On Monday, the Boy Scouts of America announced it would remove the national restriction on openly gay adult leaders. The move comes roughly two years after the organization voted to end a similar ban for openly gay youths—some of whom, after graduating from high school, kept the pressure on BSA.
The pressure was on for the Boy Scouts of America (BSA) to do something, and ultimately, the organization chose to shift with the cultural tides.
On Monday, BSA’s National Executive Board voted to end its restriction on openly gay scout leaders, helping to end a lengthy debate on the issue within the organization—as criticism of the stance came from the outside world. Approximately 79 percent of the board members present for the vote favored the resolution.
The move allows local chapters backed by churches to rely on religious beliefs in their own hiring decisions, leaving BSA out of a wedge issue. Secular chapters will not be allowed to discriminate.
“By focusing on the goals that unite us, we are able to accomplish incredible things for young people and the communities we serve,” the organization said in a news release.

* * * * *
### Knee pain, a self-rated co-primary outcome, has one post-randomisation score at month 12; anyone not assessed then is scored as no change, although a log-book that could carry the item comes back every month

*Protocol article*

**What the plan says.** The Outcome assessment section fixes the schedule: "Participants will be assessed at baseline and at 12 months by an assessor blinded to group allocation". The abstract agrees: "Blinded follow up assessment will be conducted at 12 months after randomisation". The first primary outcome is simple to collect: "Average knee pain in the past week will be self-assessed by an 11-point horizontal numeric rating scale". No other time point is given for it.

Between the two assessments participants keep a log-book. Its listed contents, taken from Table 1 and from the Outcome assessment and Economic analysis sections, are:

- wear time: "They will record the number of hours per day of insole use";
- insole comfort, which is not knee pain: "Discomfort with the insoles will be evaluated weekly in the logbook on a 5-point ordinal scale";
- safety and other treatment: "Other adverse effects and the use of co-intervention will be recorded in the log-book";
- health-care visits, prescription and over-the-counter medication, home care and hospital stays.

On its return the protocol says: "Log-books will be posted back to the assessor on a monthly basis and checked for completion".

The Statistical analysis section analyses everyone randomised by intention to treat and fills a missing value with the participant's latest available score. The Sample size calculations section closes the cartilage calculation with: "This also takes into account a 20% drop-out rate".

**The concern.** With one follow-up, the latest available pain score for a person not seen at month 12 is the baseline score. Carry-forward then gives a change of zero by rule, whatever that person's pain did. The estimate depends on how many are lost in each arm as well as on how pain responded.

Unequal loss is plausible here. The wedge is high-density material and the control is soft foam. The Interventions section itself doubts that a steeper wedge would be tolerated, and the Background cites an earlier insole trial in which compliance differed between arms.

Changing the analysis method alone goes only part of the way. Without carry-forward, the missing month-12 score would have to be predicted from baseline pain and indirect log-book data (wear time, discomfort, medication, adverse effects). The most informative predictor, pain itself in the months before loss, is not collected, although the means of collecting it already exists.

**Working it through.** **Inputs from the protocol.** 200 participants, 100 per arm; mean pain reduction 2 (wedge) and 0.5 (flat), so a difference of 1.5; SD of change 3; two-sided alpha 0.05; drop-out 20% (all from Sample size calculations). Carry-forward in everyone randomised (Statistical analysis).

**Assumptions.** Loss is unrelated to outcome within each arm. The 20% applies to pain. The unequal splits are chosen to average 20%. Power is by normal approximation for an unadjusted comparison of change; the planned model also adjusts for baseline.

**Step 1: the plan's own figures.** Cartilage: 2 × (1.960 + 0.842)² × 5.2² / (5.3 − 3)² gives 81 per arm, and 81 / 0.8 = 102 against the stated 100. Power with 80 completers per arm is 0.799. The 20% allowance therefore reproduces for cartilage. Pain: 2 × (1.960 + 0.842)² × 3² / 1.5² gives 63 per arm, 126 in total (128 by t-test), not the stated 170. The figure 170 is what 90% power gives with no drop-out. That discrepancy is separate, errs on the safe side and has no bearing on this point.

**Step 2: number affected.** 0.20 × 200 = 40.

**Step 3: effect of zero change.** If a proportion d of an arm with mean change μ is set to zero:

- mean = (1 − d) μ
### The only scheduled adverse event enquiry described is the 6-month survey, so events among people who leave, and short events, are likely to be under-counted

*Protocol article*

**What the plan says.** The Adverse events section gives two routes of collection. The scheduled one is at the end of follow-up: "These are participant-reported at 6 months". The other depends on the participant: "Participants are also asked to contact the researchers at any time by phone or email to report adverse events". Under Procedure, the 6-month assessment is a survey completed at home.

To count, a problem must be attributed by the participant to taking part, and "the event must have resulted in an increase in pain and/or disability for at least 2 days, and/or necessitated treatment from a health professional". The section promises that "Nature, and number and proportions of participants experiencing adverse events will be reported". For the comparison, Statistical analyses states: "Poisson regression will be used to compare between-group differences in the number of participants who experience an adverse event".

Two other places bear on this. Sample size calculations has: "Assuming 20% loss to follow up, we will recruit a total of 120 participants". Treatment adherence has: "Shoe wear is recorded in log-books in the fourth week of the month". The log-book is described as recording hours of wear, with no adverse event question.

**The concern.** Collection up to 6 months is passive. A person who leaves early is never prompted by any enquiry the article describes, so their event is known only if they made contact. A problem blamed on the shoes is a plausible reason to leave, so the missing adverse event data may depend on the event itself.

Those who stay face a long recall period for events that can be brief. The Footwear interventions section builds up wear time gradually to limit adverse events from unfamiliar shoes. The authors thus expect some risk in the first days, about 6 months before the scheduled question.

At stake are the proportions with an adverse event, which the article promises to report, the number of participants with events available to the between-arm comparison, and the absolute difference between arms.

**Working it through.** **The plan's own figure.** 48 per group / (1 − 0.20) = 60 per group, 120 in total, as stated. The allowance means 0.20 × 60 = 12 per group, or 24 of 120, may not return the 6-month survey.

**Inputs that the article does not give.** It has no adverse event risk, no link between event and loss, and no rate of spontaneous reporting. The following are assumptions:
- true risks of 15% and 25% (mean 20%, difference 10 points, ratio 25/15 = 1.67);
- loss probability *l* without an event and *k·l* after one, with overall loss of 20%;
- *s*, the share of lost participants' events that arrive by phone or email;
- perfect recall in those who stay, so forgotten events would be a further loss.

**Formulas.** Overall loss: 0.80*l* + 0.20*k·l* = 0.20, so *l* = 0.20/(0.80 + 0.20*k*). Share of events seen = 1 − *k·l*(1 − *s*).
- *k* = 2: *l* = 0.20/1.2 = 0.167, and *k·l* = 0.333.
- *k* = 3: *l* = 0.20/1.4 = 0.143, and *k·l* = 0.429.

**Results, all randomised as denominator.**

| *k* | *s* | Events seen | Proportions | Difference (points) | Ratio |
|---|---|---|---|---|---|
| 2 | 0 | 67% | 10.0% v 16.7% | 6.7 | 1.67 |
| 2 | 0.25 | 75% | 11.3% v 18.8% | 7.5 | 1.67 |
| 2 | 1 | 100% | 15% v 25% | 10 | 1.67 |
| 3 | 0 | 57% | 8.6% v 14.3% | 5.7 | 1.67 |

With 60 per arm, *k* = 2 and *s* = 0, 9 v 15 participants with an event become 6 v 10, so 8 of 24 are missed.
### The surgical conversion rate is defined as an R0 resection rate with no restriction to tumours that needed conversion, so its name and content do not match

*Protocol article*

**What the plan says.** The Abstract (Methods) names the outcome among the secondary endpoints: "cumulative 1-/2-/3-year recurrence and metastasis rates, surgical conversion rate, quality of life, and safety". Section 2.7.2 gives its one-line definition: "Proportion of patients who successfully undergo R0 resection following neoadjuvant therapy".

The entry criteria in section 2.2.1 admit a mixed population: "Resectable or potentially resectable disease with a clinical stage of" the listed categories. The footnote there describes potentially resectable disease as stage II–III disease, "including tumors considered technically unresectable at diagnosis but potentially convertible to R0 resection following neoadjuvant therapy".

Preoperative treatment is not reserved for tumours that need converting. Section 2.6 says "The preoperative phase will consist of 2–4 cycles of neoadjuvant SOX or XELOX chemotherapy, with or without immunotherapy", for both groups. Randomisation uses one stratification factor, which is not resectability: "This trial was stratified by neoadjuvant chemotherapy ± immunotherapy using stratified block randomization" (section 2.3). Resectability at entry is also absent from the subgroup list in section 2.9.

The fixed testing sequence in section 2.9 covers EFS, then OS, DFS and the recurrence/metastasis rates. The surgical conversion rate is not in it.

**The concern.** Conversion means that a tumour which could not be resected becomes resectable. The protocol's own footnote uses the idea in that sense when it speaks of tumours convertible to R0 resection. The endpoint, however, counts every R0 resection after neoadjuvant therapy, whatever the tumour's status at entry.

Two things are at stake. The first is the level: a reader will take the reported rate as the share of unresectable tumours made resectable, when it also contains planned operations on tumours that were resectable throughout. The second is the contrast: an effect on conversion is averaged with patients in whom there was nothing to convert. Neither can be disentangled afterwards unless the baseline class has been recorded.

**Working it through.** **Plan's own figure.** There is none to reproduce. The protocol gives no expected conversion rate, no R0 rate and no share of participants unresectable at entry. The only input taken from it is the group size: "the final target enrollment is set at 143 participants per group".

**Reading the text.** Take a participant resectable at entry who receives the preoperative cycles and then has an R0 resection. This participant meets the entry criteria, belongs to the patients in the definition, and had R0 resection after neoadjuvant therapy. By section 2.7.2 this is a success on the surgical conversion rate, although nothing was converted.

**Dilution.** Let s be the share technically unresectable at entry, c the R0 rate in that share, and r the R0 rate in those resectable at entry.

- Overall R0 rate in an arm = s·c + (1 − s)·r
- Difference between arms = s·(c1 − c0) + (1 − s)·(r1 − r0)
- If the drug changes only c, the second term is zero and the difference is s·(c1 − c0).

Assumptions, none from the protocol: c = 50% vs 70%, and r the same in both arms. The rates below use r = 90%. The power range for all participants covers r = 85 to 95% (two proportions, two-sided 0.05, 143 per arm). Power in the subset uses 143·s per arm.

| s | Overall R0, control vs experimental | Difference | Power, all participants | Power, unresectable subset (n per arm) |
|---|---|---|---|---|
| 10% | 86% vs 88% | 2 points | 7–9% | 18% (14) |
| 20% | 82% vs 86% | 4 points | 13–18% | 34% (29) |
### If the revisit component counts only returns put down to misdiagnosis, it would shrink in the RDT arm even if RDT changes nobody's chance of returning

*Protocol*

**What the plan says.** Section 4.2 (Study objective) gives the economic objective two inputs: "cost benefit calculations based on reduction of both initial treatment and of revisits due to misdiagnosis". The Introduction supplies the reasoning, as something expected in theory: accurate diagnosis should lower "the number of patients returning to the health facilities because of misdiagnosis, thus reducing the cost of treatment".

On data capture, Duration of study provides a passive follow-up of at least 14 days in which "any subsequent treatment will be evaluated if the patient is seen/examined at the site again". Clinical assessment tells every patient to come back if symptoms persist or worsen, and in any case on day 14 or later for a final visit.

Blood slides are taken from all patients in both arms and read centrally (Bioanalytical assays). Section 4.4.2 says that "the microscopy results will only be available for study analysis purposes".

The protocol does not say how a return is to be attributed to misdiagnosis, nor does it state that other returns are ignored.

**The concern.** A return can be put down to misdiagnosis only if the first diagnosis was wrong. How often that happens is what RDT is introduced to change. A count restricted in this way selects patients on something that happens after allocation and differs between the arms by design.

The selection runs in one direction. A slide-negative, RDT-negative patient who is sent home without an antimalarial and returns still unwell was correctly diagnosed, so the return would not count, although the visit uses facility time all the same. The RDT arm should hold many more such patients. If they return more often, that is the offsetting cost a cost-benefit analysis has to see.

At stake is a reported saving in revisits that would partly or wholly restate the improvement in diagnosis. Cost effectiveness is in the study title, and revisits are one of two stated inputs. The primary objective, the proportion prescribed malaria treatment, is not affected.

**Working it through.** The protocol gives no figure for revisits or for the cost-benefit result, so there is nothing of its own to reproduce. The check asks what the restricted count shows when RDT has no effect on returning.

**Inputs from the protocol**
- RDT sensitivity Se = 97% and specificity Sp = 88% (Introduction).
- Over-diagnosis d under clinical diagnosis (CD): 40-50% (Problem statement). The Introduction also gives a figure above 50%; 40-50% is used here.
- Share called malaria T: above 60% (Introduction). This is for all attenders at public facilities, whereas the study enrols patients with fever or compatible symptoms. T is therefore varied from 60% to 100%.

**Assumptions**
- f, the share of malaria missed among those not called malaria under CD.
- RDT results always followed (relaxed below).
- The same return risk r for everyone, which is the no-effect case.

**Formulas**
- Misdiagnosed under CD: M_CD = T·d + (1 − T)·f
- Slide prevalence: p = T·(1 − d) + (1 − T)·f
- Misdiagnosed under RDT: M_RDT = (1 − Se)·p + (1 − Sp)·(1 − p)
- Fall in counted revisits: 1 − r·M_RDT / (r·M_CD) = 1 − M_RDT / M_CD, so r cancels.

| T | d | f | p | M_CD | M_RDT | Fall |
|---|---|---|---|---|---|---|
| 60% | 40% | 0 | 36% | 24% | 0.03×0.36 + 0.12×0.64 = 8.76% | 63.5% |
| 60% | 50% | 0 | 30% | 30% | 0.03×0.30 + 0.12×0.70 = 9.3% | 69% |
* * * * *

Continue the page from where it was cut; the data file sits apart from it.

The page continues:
The move comes approximately two months after BSA President Robert Gates—who notably led the Department of Defense during a similar transition to allowing gays to serve in the military—called on the organization to end the ban on gay adult leaders, saying it was unsustainable. In a statement on the matter released Monday, Gates reiterated that the change was for the good of the organization.
“For far too long this issue has divided and distracted us,” Gates said [PDF]. “Now it’s time to unite behind our shared belief in the extraordinary power of scouting to be a force for good in a community and in the lives of its youth members.”
Pressure to Change
In particular, a New York City-area BSA chapter openly defied the national ban earlier this year by hiring Pascal Tessier, one of the first openly gay Eagle Scouts, as a camp counselor. Tessier had support from prominent lawyer David Boies.
BSA’s latest move was praised by Scouts for Equality, an advocacy group that had organized around the issue.
“While we still have some reservations about individual units discriminating against gay adults, we couldn’t be more excited about the future of Scouting,” Zach Wahls, the group’s executive director, said in a news release. “We look forward to collaborating with our supporters, progressive faith partners, allied non-profit organizations, and the Boy Scouts of America to ensure a fully inclusive Scouting movement.”